Posted March 20, 2012
By NWC News Desk
POWELL, Wyo. - Popular pianist Tim Schoessler performs his annual spring recital Saturday, March 31, in the Nelson Performing Arts Center Auditorium.
A Northwest College instructor in music and piano, Schoessler takes the solo spotlight at 7:30 p.m. showcasing the works of German and Russian composers.
The program begins with Ludwig van Beethoven’s Piano Sonata No. 1 in F minor, a four-movement work written in 1795 and dedicated to Franz Joseph Haydn. Though very classical in style, it gives hints of the inward-looking compositional techniques that made Beethoven the father of the Romantic Movement in the 19th century.
Sergei Rachmaninoff’s Elegie in E flat minor is next on the program. Written in 1892, it’s the first in a set of five fantasy pieces entitled “Morceaux de Fantaisie.” The first piece in the set, the “Elegie” is often overlooked because of the collection’s more familiar Prelude in C sharp minor.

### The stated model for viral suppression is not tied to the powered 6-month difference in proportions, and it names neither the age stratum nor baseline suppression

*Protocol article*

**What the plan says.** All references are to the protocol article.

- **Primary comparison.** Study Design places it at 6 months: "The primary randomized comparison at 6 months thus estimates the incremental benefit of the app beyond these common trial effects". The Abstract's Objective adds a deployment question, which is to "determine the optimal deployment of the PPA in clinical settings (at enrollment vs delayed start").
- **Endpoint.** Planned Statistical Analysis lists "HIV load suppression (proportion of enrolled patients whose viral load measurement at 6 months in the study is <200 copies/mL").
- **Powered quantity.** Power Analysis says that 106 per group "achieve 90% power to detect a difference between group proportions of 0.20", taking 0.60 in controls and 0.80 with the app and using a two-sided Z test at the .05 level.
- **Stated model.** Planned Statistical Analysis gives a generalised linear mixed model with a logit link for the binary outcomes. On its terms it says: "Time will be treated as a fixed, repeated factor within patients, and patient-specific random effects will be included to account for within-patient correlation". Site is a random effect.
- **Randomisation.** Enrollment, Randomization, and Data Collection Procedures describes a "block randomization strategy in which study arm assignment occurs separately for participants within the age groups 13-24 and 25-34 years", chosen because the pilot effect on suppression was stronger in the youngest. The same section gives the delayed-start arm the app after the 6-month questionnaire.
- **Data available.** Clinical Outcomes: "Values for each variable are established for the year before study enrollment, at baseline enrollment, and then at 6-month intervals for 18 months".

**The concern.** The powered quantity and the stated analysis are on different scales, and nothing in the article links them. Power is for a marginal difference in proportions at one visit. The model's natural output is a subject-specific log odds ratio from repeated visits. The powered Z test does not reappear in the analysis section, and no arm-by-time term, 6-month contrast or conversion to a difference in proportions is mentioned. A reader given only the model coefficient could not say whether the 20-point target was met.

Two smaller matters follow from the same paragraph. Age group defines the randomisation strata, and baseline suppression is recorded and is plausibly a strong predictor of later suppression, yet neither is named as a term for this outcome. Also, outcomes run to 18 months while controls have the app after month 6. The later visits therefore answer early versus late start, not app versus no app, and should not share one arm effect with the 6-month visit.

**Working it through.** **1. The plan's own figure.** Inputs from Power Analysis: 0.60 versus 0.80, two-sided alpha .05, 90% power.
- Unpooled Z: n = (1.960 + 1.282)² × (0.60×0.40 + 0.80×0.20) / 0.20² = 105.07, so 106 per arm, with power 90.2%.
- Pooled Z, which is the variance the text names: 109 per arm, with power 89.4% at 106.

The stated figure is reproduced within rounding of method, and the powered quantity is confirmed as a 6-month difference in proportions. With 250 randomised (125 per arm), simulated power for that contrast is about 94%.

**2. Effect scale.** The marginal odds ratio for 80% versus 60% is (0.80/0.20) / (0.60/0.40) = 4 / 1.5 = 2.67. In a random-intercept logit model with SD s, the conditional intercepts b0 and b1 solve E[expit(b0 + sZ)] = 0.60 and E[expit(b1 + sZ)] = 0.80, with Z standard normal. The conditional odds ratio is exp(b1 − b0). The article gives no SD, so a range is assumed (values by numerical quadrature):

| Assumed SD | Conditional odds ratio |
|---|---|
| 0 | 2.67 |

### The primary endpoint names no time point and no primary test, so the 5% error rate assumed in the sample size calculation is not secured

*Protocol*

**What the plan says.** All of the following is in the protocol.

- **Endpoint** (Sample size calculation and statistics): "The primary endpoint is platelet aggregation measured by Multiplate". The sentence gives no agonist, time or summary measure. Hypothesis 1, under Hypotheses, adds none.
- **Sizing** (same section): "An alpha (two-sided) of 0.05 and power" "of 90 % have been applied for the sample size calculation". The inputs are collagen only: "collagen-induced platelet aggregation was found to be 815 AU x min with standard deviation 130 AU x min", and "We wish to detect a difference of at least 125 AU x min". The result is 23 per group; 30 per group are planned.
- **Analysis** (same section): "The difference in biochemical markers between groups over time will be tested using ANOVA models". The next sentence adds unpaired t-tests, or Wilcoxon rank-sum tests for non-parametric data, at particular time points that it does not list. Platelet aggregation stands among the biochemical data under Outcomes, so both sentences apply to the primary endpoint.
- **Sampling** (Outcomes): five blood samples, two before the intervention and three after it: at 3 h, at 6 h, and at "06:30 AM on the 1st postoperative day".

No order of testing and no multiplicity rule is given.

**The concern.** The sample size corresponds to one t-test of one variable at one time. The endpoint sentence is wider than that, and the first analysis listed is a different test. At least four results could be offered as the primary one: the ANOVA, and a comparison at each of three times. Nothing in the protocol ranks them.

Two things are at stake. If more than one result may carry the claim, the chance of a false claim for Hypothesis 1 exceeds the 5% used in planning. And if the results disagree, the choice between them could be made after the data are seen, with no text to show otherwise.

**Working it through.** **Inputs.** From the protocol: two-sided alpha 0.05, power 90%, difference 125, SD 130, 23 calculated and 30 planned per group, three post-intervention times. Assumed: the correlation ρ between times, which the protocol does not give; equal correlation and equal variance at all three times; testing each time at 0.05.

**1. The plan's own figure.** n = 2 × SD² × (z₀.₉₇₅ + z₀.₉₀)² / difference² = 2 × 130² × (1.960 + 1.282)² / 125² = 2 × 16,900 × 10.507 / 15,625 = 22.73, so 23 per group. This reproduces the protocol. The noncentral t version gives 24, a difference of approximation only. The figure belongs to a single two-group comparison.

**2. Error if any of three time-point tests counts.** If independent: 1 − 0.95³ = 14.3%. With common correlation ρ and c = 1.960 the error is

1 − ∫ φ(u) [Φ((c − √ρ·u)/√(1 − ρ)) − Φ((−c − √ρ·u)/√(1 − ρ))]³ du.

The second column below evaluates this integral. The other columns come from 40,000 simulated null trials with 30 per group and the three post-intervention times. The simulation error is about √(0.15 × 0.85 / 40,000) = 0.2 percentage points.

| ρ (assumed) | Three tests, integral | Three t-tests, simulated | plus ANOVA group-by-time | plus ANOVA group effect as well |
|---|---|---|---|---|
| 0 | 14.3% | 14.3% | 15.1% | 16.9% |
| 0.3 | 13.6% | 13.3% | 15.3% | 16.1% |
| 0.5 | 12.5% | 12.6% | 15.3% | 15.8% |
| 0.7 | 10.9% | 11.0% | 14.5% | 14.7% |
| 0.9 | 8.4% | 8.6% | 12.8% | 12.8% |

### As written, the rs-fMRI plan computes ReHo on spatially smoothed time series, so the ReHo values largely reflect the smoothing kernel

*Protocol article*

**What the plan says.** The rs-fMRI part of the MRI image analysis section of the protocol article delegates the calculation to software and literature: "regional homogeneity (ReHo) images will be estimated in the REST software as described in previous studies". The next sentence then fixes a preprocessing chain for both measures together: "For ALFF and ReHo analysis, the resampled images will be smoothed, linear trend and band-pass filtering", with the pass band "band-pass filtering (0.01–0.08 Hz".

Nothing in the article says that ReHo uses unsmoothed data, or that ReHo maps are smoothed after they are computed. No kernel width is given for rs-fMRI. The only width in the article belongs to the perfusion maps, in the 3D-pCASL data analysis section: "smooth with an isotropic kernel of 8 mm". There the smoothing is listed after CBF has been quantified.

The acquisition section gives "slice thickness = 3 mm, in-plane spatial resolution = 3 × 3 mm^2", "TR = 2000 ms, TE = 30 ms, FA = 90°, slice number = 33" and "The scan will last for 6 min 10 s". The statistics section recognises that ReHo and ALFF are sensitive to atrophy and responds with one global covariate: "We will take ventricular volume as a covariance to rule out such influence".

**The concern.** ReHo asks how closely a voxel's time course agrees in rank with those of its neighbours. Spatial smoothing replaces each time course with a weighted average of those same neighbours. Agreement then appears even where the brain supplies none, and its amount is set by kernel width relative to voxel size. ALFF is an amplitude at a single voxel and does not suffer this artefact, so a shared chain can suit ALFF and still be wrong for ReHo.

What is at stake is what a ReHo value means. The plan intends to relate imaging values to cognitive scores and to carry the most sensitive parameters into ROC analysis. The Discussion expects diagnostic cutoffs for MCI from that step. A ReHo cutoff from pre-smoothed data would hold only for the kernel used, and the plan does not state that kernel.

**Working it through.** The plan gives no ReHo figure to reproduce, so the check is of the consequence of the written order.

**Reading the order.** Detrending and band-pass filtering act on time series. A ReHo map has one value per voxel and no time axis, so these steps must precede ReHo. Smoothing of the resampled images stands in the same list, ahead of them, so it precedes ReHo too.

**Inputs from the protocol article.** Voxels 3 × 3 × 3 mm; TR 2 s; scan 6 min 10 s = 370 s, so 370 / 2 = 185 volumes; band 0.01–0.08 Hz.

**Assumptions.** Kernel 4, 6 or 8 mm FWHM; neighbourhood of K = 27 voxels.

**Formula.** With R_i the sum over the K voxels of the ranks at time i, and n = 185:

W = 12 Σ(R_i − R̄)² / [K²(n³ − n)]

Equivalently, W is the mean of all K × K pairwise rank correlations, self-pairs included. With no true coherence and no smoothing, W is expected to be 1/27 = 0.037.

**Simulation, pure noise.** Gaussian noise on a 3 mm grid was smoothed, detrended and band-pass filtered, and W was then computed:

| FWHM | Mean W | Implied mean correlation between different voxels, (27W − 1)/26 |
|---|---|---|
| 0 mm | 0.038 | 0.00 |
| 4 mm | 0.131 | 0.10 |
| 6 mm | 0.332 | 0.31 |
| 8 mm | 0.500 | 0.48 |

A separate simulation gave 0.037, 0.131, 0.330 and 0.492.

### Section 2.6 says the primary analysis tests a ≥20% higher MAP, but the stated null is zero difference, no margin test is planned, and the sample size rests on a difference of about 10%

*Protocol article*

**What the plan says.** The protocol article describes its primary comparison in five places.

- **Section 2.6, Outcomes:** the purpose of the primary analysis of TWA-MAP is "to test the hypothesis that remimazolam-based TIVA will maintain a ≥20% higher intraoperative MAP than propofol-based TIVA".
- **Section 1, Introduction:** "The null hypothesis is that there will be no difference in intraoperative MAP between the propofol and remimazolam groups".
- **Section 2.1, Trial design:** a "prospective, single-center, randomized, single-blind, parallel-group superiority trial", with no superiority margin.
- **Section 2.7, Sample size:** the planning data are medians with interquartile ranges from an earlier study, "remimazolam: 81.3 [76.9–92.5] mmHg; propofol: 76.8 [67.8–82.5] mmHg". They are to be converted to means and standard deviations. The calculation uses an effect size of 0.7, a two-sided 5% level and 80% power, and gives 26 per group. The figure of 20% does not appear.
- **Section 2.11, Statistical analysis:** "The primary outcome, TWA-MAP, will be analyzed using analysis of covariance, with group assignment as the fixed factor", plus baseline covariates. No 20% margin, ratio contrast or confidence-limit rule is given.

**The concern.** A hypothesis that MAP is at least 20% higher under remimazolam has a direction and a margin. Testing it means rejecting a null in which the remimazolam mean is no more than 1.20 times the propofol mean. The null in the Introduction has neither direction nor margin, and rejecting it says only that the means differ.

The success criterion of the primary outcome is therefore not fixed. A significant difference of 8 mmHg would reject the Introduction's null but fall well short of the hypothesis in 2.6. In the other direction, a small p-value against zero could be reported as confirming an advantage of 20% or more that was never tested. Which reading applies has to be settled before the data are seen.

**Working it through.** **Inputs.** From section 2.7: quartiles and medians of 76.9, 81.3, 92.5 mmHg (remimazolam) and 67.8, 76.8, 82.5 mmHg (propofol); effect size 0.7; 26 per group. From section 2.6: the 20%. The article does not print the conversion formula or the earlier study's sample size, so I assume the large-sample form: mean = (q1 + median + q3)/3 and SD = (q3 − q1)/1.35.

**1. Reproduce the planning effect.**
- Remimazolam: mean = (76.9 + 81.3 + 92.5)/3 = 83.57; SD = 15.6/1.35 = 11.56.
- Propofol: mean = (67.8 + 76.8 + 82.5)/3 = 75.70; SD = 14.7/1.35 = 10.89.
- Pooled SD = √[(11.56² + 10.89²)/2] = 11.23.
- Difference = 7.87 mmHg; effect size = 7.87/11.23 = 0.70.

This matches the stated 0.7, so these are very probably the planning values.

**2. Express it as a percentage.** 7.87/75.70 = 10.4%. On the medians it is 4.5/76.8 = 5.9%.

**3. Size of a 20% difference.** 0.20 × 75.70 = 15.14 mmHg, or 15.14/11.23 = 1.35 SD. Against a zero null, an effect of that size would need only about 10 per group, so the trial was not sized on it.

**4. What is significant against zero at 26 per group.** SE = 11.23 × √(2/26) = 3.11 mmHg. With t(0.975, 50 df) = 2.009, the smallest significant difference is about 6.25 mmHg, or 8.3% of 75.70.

Following intermission, the program continues with Sergei Prokofiev’s Piano Sonata No. 7 in B flat major. Written during World War II, this work is the second of his three so-called war sonatas. The famous last movement is written in 7/8 time and shows off the motoric and rhythmic drive that is so prevalent in Prokofiev’s compositions.
The program closes with Russian composer Mily Balakirev’s “Islamey Fantasy,” also known as the “Oriental Fantasy.” Inspired by the composer’s trip to Turkey, this spectacular work features melodies and harmonics inspired by the folk music he heard there. Generally agreed among pianists to be the hardest solo work ever written for the piano, this piece shows off just about everything that is possible for the instrument.
Admission to the recital is free.